Insight's Growth Gurus series showcases inspiring leaders from our portfolio of growth-stage software and internet companies. In this interview, we sat down with Ray Reddy, Co-founder and CEO of Ritual.
How did you get your start in business?
My first job out of school for the mobile company, Blackberry. It was an exciting time to witness how mobile was going to change computing and the way that people interacted with the real world. In 20018, I started my first company, which was focused around media and mobile. From there, the company was acquired by Google and I went to work there for four years. That was also an incredible learning experience on how to build a big scalable company.
What ultimately inspired you to create Ritual?
At Google, I led products for mobile commerce. One of the things that we realized was that digital had transformed a lot of different industry segments like advertising, knowledge, retail and transportation. Yet the one segment that's been insulated from digital has been local commerce. The way that people discover and transact with local businesses has remained unchanged for many decades now. It's a problem that many companies have tried to solve and that we spent a lot of time thinking about it. If we were able to utilize digital within this large segment, we believed that we would be making people’s lives easier and ultimately help businesses be more efficient.
With Ritual, what we realized is that the reason that companies haven’t been successful isn’t because of a lack of demand. Many companies believed that if you build a great mobile order product and it’s beautifully designed then people would gravitate towards that product. We thought of it differently by thinking of our product as being more of a social app. The reason for that is because if you don’t have enough endpoints and enough people that you’re connected to, then the product has zero utility and no value.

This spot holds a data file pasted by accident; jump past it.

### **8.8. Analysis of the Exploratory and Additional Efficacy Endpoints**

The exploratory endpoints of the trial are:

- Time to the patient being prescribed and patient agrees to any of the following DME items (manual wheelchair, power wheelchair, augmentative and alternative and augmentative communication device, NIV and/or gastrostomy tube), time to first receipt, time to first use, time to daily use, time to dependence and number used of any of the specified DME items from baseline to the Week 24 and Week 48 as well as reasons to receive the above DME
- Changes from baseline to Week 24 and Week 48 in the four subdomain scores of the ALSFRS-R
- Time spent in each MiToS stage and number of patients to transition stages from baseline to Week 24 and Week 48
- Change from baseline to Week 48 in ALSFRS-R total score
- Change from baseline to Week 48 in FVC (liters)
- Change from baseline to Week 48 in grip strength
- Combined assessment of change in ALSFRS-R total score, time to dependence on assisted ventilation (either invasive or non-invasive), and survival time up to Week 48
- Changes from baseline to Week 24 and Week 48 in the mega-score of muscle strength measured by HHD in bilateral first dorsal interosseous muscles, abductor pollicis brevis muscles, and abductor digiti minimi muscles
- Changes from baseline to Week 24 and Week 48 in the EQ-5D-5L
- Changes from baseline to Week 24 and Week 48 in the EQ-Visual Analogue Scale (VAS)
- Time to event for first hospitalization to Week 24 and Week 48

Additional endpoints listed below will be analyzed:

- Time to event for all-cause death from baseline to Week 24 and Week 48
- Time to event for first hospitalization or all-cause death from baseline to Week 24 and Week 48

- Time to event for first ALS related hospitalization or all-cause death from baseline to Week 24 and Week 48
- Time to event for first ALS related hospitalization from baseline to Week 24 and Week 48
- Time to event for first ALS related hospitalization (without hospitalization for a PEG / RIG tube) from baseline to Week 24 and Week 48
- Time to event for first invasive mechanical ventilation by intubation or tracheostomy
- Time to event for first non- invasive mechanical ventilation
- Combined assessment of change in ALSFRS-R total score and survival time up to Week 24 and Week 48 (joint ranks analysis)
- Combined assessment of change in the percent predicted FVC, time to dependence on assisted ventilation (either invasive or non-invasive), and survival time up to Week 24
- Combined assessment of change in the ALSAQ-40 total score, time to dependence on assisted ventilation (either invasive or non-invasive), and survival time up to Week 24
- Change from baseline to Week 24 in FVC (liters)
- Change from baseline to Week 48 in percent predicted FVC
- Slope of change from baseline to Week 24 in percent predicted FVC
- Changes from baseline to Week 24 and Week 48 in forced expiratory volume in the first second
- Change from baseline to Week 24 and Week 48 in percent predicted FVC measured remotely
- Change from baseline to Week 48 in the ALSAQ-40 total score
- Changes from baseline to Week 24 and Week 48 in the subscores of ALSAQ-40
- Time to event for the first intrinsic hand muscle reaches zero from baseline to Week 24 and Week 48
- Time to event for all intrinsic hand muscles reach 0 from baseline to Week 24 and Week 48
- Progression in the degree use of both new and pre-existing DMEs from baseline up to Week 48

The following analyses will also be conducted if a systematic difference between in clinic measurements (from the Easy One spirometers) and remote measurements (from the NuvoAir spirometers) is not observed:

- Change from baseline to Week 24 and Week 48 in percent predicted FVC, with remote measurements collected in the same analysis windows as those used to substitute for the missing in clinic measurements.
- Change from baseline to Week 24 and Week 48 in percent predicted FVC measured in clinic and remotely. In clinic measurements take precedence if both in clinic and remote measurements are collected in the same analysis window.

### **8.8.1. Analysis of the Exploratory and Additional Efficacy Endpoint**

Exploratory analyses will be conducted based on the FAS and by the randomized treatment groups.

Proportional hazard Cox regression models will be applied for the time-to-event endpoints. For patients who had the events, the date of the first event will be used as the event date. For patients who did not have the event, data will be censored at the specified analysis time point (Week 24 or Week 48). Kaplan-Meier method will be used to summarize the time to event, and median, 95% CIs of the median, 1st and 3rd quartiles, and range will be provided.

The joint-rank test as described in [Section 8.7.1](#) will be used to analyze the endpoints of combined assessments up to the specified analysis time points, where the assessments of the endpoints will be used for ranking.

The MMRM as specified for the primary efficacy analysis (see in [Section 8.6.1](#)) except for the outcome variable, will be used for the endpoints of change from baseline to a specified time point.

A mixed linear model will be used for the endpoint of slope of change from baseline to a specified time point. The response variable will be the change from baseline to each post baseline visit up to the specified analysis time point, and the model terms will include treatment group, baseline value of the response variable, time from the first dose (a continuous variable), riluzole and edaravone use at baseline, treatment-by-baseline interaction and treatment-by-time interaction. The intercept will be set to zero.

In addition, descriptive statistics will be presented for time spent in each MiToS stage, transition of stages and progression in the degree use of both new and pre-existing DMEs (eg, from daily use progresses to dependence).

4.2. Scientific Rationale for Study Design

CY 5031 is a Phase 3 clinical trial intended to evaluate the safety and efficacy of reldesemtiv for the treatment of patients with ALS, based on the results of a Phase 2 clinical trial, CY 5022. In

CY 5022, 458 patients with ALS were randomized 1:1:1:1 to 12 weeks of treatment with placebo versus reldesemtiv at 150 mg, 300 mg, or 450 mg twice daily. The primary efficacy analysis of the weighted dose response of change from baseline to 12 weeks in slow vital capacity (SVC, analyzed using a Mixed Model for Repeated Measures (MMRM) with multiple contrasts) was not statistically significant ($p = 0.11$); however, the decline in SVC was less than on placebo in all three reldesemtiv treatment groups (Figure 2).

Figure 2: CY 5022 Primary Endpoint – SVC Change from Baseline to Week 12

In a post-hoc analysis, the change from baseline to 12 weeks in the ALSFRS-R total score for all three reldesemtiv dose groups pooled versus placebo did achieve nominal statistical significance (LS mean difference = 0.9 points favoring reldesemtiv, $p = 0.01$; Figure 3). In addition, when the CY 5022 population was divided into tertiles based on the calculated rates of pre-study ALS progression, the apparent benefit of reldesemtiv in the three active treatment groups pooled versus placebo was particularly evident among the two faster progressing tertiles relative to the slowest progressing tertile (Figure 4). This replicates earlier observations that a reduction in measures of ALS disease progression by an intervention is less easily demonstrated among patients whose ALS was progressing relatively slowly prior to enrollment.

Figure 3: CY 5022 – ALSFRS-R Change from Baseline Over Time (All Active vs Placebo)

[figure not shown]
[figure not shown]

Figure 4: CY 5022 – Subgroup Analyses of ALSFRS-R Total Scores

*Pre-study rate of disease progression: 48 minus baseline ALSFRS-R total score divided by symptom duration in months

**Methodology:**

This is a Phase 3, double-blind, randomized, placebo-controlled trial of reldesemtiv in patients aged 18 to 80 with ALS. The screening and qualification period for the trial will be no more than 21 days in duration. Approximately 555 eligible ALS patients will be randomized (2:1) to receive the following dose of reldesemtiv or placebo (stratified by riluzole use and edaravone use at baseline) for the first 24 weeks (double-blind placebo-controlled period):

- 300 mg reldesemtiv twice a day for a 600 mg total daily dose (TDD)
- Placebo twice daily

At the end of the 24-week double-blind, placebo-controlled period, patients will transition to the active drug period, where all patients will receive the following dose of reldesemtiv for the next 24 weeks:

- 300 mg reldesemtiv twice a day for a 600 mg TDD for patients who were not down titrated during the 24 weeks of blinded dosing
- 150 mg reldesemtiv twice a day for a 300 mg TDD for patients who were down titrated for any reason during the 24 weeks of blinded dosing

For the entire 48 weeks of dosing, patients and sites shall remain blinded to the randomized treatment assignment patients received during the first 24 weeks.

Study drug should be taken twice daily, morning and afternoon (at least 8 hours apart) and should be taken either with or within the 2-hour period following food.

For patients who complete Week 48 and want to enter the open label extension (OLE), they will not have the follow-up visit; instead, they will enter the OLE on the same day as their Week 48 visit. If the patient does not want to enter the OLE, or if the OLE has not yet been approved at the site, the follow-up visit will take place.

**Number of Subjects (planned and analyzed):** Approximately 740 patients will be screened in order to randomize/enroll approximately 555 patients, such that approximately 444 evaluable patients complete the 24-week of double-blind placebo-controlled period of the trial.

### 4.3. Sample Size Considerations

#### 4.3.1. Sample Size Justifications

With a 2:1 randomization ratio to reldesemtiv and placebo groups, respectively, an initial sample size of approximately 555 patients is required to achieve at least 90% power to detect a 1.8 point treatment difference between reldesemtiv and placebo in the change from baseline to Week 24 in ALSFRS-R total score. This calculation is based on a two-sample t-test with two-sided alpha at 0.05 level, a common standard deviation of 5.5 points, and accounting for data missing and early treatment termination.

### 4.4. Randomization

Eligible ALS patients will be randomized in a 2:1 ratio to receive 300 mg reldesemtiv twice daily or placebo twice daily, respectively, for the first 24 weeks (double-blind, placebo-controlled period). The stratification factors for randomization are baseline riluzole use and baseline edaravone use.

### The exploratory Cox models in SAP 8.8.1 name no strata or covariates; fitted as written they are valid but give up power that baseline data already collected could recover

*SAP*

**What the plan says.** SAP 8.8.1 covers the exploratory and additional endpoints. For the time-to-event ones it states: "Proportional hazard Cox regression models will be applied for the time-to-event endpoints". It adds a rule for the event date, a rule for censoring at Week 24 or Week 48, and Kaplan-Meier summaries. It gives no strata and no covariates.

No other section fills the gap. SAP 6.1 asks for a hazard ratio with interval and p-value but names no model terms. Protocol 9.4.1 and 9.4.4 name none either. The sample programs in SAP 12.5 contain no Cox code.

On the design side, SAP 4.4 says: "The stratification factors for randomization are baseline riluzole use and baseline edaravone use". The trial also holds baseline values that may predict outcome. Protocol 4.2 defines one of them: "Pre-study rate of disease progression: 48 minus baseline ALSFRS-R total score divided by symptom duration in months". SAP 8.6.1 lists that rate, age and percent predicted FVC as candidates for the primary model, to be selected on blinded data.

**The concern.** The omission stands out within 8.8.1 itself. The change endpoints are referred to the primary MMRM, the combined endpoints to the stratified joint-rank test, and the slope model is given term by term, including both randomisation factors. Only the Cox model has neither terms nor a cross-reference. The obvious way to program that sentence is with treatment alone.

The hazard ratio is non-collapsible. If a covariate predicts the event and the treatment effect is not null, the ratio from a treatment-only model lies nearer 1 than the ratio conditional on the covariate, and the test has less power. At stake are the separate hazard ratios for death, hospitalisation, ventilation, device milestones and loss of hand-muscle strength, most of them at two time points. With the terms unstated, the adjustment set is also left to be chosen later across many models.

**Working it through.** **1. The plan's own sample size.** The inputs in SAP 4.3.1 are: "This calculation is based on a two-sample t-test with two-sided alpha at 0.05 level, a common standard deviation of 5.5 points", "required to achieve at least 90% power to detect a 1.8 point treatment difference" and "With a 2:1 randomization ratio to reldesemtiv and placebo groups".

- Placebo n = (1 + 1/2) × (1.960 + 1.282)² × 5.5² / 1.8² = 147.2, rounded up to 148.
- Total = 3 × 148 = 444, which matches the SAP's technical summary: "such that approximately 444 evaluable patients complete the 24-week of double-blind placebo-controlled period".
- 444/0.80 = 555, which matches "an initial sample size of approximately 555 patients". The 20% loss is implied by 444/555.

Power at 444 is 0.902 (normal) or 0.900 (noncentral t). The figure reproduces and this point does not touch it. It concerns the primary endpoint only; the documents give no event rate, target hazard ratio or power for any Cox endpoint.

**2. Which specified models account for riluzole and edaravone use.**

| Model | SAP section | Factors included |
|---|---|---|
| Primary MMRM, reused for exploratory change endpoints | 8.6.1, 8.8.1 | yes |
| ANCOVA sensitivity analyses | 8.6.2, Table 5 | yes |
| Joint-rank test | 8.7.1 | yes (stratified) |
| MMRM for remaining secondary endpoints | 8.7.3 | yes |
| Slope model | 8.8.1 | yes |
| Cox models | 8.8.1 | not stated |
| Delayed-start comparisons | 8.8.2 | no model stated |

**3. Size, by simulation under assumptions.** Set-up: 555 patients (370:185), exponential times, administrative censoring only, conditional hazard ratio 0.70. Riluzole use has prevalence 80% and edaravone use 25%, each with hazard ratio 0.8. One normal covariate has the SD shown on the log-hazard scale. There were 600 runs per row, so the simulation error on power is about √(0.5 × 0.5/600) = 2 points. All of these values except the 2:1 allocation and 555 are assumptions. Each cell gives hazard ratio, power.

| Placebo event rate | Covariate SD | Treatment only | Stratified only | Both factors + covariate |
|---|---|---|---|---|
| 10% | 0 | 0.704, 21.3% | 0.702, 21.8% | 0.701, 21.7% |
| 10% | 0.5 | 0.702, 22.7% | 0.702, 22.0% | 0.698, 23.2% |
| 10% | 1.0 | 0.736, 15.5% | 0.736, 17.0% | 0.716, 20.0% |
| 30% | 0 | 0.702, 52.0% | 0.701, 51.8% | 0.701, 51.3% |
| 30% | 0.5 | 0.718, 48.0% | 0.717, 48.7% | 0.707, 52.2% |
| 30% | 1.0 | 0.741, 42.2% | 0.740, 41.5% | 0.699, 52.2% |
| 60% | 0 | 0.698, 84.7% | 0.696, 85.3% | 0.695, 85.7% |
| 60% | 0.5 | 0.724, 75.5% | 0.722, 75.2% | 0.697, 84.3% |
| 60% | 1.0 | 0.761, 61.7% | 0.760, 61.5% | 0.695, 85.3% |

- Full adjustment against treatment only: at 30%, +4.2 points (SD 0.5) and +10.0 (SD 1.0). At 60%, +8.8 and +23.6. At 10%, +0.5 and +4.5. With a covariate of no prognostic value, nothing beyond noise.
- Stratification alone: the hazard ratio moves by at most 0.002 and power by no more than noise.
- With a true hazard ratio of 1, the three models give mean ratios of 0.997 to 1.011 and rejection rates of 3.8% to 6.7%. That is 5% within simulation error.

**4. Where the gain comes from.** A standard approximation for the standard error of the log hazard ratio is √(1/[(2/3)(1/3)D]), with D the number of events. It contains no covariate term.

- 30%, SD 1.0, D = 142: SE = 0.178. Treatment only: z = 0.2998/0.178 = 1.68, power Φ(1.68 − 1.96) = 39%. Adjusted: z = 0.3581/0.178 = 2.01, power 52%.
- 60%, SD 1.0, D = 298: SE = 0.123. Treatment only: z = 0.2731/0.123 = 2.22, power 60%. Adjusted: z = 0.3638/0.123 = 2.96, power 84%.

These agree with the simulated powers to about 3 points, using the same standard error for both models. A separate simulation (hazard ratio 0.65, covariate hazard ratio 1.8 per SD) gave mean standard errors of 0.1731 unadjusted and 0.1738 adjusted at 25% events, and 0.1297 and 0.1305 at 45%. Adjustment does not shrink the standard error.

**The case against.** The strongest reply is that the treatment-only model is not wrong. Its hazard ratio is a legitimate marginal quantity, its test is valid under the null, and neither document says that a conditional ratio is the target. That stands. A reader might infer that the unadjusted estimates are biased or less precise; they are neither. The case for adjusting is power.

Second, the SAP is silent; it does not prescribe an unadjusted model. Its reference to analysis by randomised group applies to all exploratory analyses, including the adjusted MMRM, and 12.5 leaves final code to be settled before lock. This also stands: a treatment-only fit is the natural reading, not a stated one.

We had to unlock the local graph, neighborhood by neighborhood, to have a density of local businesses in each area, which was time consuming and expensive. But the conviction that we had was if you didn't approach it in this way, you ultimately weren't building something that was useful for people and it was destined to fail.
What were some of the challenges that you experienced in the early days?
The first few months of our company was very defining. Our hypothesis that the reason that companies trying to tackle this problem haven’t been successful is because they didn’t have enough local density had to be proven true. This could feel like an overwhelming challenge to solve because, for example, if you have to solve it across a large city, it would mean onboarding thousands of merchants and building a lot of products in order to make it work.
One of the things that we were uniquely good at was that we were able to take these very complicated problems and break it down into something very simple by running quick experiments. One of the first experiments that we ran was testing if we could develop local identity with a single office. We picked our office building, which had 300 people who worked there and about 15 coffee shops and restaurants within a five-minute walk. We went to each floor of our office and had conversations with people to see if they would be interested in being connected to local businesses and then did the same with those 15 businesses. In only 90 days, we built a skeleton product and then when we saw the data, we had the conviction to go after the problem, neighborhood by neighborhood.
What was your go-to-market strategy after you had built the product?
The problem that we’ve struggled with is that few companies have gone to market, neighborhood by neighborhood. We believe that we have to do in this way because people don't walk around and buy coffee or lunch across an entire city. It mostly happens within a very short radius.